Widewalls: For you, everything revolves around comic books. Why are you so fascinated with these fictional worlds? Do you follow the current flow of the comic world? How do you feel about its current trajectory?
MĆ: I'm fascinated by comics because they indirectly influence the world we live in. In ancient Greece, art that was created was inspired by Greek mythology.
The time we live in now has its own modern mythology in comics. Comics have become a part of our everyday life and they are imbued with people all over the world.
I am fascinated by the expansion of the comics after the Second World War. Now, comics are at such a high level that they are being created by greatest writers in the world.
It would be interesting if we could ask Jack Kirby if he was able to even imagine that the comics will experience so much a success one day.
Widewalls: We gotta ask you to break the tie - DC or Marvel?
MĆ: Before I started working, I wasn't aware of that difference. They were all superheroes to me and I never noticed that there were two different publishing houses.
My brother introduced me to this world, since he had been working in publishing for years, building up the popularization of comics in Serbia. He drew my attention to many details from the comics world and opened me the door to that universe.
After reading some of their most famous comic books, I can say that I am slightly more inclined to Marvel. Because of that, my first mosaic collection involved characters like The Hulk and The Silver Surfer.
Widewalls: What is the concept of a superhero that appeals to you so much?
MĆ: Growing up in a country like Yugoslavia, the cult of the hero was very prominent. Many people were killed and sacrificed for freedom and there are many monuments dedicated to folk heroes.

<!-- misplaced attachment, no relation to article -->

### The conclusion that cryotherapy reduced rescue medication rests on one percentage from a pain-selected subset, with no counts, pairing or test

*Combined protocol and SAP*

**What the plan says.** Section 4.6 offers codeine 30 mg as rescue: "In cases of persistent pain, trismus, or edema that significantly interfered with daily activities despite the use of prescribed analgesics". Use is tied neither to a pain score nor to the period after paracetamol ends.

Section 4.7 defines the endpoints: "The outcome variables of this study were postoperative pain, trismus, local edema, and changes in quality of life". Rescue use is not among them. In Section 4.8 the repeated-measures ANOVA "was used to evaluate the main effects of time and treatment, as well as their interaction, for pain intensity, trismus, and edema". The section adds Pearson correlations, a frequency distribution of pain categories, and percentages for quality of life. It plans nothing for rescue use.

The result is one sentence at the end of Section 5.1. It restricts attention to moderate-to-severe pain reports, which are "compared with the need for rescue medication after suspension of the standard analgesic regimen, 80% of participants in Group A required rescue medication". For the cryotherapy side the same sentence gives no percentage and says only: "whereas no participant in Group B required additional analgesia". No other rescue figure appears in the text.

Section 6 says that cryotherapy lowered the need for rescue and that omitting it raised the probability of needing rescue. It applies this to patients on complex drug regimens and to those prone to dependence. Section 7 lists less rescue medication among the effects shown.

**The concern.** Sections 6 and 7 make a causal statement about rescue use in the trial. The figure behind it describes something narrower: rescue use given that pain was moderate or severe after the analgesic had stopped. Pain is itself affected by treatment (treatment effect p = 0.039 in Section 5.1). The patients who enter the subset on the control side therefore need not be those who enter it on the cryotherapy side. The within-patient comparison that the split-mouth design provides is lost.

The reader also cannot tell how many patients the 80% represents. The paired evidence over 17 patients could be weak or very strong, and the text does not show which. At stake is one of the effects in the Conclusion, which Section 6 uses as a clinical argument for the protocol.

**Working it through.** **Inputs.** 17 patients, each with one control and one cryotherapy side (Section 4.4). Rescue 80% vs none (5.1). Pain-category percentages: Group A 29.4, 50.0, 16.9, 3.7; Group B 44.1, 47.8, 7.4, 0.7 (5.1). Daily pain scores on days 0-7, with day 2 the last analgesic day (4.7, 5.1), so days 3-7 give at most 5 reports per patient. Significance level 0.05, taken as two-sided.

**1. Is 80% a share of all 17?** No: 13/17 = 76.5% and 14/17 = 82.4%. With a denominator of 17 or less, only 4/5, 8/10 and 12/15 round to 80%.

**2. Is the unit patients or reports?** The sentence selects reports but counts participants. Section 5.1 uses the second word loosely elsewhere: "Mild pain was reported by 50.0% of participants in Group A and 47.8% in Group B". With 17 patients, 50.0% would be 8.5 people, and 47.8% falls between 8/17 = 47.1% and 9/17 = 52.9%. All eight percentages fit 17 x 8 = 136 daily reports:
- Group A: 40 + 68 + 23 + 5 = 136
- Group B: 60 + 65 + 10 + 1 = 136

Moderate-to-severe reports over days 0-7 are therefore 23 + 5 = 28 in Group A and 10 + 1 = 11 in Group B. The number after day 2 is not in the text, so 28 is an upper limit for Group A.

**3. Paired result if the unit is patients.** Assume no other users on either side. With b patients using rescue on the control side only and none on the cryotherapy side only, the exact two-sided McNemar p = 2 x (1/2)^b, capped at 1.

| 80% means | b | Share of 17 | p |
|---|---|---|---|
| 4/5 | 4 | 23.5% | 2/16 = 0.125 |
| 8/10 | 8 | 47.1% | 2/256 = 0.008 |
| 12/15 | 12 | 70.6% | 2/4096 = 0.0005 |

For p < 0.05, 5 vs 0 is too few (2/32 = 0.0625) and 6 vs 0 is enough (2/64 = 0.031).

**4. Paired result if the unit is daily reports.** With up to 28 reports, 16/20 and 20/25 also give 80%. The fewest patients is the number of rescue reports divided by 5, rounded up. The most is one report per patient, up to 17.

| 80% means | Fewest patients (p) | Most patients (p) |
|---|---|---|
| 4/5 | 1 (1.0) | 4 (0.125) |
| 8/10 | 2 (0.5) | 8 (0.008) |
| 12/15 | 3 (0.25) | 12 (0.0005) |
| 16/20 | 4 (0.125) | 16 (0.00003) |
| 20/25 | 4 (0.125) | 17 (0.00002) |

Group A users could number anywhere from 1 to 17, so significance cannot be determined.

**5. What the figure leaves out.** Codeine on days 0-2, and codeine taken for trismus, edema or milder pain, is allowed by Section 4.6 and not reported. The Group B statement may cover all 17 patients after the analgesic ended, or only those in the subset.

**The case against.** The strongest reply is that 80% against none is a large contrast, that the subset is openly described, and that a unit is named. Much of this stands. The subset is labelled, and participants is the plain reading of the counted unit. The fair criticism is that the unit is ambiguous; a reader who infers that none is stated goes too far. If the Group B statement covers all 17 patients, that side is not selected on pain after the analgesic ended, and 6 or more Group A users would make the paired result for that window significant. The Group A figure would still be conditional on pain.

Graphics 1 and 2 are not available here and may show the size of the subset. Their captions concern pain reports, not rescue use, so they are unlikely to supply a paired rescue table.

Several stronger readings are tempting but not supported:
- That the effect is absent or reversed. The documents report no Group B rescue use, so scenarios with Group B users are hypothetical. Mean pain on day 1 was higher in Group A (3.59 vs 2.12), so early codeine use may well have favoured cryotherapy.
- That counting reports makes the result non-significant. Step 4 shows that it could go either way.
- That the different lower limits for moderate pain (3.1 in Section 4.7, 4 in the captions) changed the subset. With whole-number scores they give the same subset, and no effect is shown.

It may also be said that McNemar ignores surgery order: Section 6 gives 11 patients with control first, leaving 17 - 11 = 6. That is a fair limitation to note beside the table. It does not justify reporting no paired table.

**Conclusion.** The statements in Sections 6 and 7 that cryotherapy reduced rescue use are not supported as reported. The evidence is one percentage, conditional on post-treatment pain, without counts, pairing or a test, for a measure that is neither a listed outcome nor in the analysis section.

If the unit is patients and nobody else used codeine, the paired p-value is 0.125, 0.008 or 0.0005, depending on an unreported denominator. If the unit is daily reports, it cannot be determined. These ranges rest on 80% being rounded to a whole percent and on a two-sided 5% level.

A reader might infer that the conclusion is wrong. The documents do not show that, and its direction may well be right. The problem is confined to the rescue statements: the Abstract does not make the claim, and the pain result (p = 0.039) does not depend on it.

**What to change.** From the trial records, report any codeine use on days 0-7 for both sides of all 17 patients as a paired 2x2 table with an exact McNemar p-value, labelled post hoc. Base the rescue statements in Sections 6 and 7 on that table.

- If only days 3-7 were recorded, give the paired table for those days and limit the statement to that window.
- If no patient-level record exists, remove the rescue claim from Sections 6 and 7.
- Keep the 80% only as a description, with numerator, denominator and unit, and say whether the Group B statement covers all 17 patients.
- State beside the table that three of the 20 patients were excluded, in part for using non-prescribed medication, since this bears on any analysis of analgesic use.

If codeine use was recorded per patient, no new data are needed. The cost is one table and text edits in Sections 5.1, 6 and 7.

A hero is distinguished by his faith and intention to truly change something for the better. We now live in a time when we have a lot of fake heroes. They represent themselves as heroes yet employ lies and deception.
Take Batman, for example, a symbol of the fight against crime and corruption. Although he is a man without superpowers, he never makes compromises with criminals and thieves. Sometimes he wins and sometimes he loses, but he always distinguishes good from evil.
Widewalls: When you create your own superheroes, are they any different than the original characters?
MĆ: No, my superheroes are the same as they are in comics. I want to show them in full force and to emphasize their values and what they believe in.
Again, I return to the Greek mythology where, through art, adventures of the Greek heroes are represented by showing how they were solving various tasks and struggling against various mythological beings.
I just want to do this with the heroes of our contemporary mythology. I want to empower them with stone and glass as Greek artists have worked with their heroes.
Widewalls: If you could bring to life only one superhero in this day and age, who would it be? Who could help the world most?
MĆ: If I had to choose only one, that would be The Hulk. He is like a revolution and he alone can change things from their roots.
Widewalls: Can you tell us a bit about how the show at the TransformArt gallery went? This was your first solo exhibition, so did it go as you hoped it would?
MĆ: This was my first exhibition and it was called Mosaics From Some Other Universe. After a few unsuccessful attempts to find a place where I could exhibit my work, I came across people from TransformArt Gallery that immediately recognized my dedication and enabled me to exhibit my work.
For years, I posted my work online and I had good reactions from people all over the world, but I was not able to see the reactions of people viewing my work in person. And those reactions turned out to be fantastic.
The people of all generations were sincerely interested in coming to the exhibition, even though some were not connoisseurs of comics. They recognized and saw something new, and many of them were coming to the exhibition couple of times. This was more than I expected.
Widewalls: What have you got lined up for the future? Any notable projects or shows we can look forward to?
MĆ: It is certain that I will remain in this art niche, inspired by contemporary mythology and comics. Also, I will have a joint project with artist Danilo Baletić from the TransformArt Gallery who became famous for his transformers sculptures from recycled materials.
We will try to revive another superhero that will be a mix of three-dimensional sculptures and mosaics.
Major challenges are coming...
Featured images: Milan Ćuk - Batman, Silver Surfer, Cannonball, Flash. All images courtesy of the artist.